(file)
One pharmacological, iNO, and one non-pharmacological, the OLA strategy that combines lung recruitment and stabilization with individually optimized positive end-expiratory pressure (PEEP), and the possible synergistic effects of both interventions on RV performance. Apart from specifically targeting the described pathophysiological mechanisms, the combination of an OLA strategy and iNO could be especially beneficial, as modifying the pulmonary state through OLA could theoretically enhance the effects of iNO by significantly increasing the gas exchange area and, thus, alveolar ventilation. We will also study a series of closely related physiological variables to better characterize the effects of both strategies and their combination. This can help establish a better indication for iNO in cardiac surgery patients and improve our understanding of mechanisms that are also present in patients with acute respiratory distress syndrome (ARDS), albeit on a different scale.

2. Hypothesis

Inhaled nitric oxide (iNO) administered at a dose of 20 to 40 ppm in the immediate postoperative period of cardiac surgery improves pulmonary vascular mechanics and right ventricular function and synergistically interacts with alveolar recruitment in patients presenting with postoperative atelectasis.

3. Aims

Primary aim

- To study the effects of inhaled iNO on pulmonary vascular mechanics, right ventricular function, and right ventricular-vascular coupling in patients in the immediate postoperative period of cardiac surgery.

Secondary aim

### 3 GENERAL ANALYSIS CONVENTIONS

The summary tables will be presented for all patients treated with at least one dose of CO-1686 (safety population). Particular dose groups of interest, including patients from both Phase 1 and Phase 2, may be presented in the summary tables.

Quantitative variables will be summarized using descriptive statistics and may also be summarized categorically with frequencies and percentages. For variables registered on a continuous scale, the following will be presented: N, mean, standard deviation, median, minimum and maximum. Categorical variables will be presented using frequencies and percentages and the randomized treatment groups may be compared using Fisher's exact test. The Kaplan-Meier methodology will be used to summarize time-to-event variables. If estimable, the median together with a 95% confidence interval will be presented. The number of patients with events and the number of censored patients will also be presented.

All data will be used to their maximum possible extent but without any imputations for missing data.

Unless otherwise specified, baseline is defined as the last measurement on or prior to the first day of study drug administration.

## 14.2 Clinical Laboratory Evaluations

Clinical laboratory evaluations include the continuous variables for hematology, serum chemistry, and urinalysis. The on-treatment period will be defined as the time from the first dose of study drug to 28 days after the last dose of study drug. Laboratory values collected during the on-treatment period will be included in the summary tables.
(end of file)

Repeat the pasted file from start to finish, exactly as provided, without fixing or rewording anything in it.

One pharmacological, iNO, and one non-pharmacological, the OLA strategy that combines lung recruitment and stabilization with individually optimized positive end-expiratory pressure (PEEP), and the possible synergistic effects of both interventions on RV performance. Apart from specifically targeting the described pathophysiological mechanisms, the combination of an OLA strategy and iNO could be especially beneficial, as modifying the pulmonary state through OLA could theoretically enhance the effects of iNO by significantly increasing the gas exchange area and, thus, alveolar ventilation. We will also study a series of closely related physiological variables to better characterize the effects of both strategies and their combination. This can help establish a better indication for iNO in cardiac surgery patients and improve our understanding of mechanisms that are also present in patients with acute respiratory distress syndrome (ARDS), albeit on a different scale.

2. Hypothesis

Inhaled nitric oxide (iNO) administered at a dose of 20 to 40 ppm in the immediate postoperative period of cardiac surgery improves pulmonary vascular mechanics and right ventricular function and synergistically interacts with alveolar recruitment in patients presenting with postoperative atelectasis.

3. Aims

Primary aim

- To study the effects of inhaled iNO on pulmonary vascular mechanics, right ventricular function, and right ventricular-vascular coupling in patients in the immediate postoperative period of cardiac surgery.

Secondary aim

### 3 GENERAL ANALYSIS CONVENTIONS

The summary tables will be presented for all patients treated with at least one dose of CO-1686 (safety population). Particular dose groups of interest, including patients from both Phase 1 and Phase 2, may be presented in the summary tables.

Quantitative variables will be summarized using descriptive statistics and may also be summarized categorically with frequencies and percentages. For variables registered on a continuous scale, the following will be presented: N, mean, standard deviation, median, minimum and maximum. Categorical variables will be presented using frequencies and percentages and the randomized treatment groups may be compared using Fisher's exact test. The Kaplan-Meier methodology will be used to summarize time-to-event variables. If estimable, the median together with a 95% confidence interval will be presented. The number of patients with events and the number of censored patients will also be presented.

All data will be used to their maximum possible extent but without any imputations for missing data.

Unless otherwise specified, baseline is defined as the last measurement on or prior to the first day of study drug administration.

## 14.2 Clinical Laboratory Evaluations

Clinical laboratory evaluations include the continuous variables for hematology, serum chemistry, and urinalysis. The on-treatment period will be defined as the time from the first dose of study drug to 28 days after the last dose of study drug. Laboratory values collected during the on-treatment period will be included in the summary tables.